In Martyr’s Park, a spread of grass, shrubs and a few trees are all that remain to memorialize the lynching of three slaves for whom the park is named. The city plans to change this with the new Memorial for Victims of Racial Violence that will be placed in the park.
The City of Dallas’ Office of Arts and Culture has put out a call for artwork to memorialize victims of lynching in the city. Kay Kallos, public art program manager, said the new public art project is part of an effort to continue dialogue about lynching and racial violence.
“It will bring attention to the specific lynchings that took place in the Dallas community,” Dr. George Keaton, founder and director of Remembering Black Dallas, said. “It would bring awareness and memorialization and reverence.”
The call for artists is open until January 26. Applicants can either access the application through a link on the city’s website or they can go directly to callforentry.org, an international database for public art. The application must include a letter of interest, resume, references, and portfolio.
Kallos said the city will begin narrowing down the applicant pool in February with selection panels consisting of the public art committee and advisory commission. In March, the city council will review recommendations from the panels and narrow the applicant pool in early May. She said the city expects to offer the selected artist an early summer contract. It’s estimated the actual construction of the memorial will take 12 to 18 months.
Kallos said the main criteria for the artwork is that it memorializes victims of lynching and that it is visible from a distance. There are no additional requirements regarding the artwork’s aesthetic or material. While the application is open internationally, Kalos said the city has a preference for hometown artists.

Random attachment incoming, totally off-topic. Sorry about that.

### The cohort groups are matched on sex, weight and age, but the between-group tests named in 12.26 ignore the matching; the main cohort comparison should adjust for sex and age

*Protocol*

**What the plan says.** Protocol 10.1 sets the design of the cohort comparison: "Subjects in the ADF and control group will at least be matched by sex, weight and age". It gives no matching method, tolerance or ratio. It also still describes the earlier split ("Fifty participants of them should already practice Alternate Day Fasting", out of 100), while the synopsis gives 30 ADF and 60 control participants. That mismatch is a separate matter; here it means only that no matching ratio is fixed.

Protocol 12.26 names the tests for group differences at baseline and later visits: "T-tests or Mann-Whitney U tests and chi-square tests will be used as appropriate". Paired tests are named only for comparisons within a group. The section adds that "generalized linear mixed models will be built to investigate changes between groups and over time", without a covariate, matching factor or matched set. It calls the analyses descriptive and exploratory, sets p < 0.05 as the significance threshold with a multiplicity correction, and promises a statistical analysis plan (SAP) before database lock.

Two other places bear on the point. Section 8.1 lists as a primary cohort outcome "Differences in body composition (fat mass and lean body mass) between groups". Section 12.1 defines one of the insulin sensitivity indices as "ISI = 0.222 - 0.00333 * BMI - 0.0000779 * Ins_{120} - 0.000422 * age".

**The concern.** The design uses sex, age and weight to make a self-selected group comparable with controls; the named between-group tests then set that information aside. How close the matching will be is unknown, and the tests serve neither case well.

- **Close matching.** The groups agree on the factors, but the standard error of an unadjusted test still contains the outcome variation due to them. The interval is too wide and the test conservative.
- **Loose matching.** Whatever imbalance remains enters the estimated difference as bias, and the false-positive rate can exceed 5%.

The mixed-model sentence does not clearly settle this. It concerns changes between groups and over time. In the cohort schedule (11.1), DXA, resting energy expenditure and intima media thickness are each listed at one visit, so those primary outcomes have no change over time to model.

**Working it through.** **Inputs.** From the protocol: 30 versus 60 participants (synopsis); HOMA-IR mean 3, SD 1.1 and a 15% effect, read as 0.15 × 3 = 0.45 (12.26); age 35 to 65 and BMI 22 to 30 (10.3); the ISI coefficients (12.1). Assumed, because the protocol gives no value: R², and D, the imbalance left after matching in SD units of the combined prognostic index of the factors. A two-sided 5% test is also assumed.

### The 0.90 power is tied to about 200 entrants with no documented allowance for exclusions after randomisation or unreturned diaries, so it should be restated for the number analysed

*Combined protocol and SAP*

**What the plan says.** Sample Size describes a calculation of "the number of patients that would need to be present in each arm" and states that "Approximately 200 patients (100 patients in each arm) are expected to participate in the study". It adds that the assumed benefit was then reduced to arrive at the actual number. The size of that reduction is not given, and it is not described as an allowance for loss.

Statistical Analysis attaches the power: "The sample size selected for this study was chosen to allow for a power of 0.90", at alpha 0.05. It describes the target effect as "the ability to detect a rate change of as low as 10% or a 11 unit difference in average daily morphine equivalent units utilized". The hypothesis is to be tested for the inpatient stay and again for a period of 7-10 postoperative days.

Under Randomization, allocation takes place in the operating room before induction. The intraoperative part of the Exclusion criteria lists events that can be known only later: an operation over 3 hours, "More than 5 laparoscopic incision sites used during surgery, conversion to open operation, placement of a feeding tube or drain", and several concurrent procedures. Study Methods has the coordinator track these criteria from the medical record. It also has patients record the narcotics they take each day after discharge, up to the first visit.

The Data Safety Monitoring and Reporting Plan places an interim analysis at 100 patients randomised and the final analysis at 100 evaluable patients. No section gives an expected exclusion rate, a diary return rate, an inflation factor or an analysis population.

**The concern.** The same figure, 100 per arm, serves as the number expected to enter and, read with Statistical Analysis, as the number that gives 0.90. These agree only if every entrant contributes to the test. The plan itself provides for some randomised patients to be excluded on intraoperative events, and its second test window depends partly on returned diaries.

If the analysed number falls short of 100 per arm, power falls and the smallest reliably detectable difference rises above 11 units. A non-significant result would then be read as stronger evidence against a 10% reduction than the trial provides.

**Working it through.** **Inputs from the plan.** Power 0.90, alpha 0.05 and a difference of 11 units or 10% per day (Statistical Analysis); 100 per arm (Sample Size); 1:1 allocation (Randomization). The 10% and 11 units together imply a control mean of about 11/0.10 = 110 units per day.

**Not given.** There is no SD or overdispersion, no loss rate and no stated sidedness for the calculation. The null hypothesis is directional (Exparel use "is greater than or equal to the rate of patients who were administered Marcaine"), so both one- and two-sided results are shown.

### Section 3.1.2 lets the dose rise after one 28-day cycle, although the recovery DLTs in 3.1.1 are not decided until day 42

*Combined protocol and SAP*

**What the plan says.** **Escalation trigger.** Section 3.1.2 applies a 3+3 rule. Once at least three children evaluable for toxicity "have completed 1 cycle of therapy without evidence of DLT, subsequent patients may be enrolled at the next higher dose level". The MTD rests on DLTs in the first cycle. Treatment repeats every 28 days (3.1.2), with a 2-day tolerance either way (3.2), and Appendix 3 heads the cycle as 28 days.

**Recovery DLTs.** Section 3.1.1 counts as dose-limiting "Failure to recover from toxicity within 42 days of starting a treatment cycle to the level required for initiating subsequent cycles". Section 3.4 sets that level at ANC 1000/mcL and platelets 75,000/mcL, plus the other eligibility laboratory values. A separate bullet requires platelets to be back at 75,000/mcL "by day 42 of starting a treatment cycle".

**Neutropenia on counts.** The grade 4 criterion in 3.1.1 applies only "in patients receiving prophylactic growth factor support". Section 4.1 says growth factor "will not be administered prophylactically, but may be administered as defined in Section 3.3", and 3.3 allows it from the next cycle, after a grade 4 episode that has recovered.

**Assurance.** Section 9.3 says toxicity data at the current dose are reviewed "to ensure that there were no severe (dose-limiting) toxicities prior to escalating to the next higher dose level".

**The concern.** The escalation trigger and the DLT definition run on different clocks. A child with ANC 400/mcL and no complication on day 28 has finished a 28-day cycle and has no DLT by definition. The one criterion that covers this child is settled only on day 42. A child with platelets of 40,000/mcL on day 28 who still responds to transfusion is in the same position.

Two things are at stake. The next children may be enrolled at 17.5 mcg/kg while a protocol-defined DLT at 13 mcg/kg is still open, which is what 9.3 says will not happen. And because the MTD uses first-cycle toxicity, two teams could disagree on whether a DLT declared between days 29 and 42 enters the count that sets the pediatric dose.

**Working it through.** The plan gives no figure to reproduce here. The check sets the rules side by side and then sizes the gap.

A Work in Progress
The idea for the memorial first came from an April 2018 briefing from the Mayor’s Task Force on Confederate Monuments. The memorial was initially dedicated to Allen Brooks, who was lynched in front of a crowd of 5,000 in downtown Dallas on March 3, 1910 — but the scope of the project quickly expanded as research revealed numerous other victims of lynching in Dallas.
“The working group really felt like a broader group needed to be recognized,” Kallos said.
In Texas, there were 493 lynchings from 1882-1968, according to the NAACP’s website. Research from the Equal Justice Initiative in Montgomery, Alabama, shows there were 3,595 “racial terror lynchings” from 1877-1950 in 12 Southern states including Texas.
Since December 2019, the city has hosted four community meetings to discuss the vision for the memorial.
“[The community’s] input indicates that they are very happy to see this topic addressed, that it is a very hopeful thing because it hasn’t really been talked about,” Kallos said.
She said the people who show up to these meetings are a diverse group who extend beyond the family members of the victims of racial violence — academics, former city council members, commissioners, artists and interested citizens have been in attendance. Organizations, including Friends of Fair Park, Dallas Truth, Racial Healing and Remember Black Dallas, have also collaborated on the project.
A Link Between Past and Present
Keaton of Remembering Black Dallas said the legacy of lynching has continued in today’s society.
“The prison system has become a big business as far as profit — it’s another form of lynching in another matter,” he said. “When you have police officers who are shooting innocent people, it’s a form of killing. Because the bottom line is that you are killing a person unjustly…by definition, that’s the definition of lynching.”
Merriam-Webster defines lynching as “to put to death (as by hanging) by mob action without legal approval or permission.”
Keaton said he hopes the memorial will be a reverent reminder that lynchings happened on the ground we walk on everyday. He also hopes it will provide some healing to the community.
“The first hope is that it would be the first memorialization for these people who haven’t been given a second thought,” he said. “I hope it would give some closure to these unjust lynchings that took place and heal some wounds that have been opened. Even though it’s not my wound, it’s still part of my culture and heritage.”